You'd think Hollywood would have an easy time showing people fall in love by now. The industry has been cranking out romantic stories for decades, and many screen couples have ended up together after pretending to be in love for our amusement.
Yet "Like Crazy" is that rare beast, a movie which nails those first, fizzy moments of attraction with such grace that it's a mystery more films can't nail these elemental bonds.
"Like Crazy" dazzles with its boy-meets-girl setup, but the story stumbles when the couple hits one roadblock atop another. Director/co-writer Drake Doremus ("Spooner," "Moonpie") traces the ugly truth about modern romance but gives too little attention to his audience. We want to root for the couple in question to make it to the final reel still mad for one another, but the narrative keeps us from falling for them.
Jacob and Anna (Anton Yelchin, Felicity Jones) meet at an L.A. university, and after one never-ending date become inseparable. He's a fledgling furniture maker, and she's a Brit on a student visa trying to navigate a collapsing journalism job market.
Anna decides to ignore her visa deadline to spend the summer with Jacob, a rash decision that complicates their future plans.
The visa subplot nudges the narrative along, but it doesn't give us a tangible interest in the couple's fate. Nor do the separate relationships they strike up during their break-ups, including a woefully malnourished role for "Winter's Bone" standout Jennifer Lawrence, pique our interest.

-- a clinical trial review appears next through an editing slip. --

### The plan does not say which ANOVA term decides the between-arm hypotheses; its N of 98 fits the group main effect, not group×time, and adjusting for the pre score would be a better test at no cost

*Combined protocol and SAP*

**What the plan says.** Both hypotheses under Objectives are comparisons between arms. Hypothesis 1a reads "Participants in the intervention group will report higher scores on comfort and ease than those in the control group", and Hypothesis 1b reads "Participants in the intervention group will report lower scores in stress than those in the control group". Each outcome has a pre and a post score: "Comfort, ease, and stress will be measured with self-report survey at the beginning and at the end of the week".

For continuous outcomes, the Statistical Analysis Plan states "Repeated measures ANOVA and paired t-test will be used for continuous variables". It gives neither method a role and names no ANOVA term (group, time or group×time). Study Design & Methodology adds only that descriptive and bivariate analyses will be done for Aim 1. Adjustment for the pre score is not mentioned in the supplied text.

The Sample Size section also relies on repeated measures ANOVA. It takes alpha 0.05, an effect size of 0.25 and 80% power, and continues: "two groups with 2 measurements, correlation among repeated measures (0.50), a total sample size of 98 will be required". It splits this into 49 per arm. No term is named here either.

Jones sparkles like an ingenue about to be wasted in an over-produced rom-com, so let's enjoy her vivacious turn as Anna while we can. Yelchin, an in-demand young actor best known as Chekov in the "Star Trek" reboot, isn't as warm a screen presence. What actor could equal Jones' ability to radiate bruised affection? Yelchin does convey the torment of a young man unable to sort through all the emotions that come with love.
The film shrewdly dials back the dialogue during the couple's more tender embraces. Both Jones and Yelchin tell us reams about their character's inner feelings without uttering a sound.
"Like Crazy" avoids the tics of too many romantic features, from the garrulous best friend to the crazy coincidences meant to spark a new level of drama. The final 20 minutes will feel alien to those expecting cookie-cutter resolutions, and bravo to all for making "Like Crazy" wrap on a fuzzy yet achingly familiar note.
The DVD includes commentary by Doremus, editor Jonathan Alberts and cinematographer John Guleserian.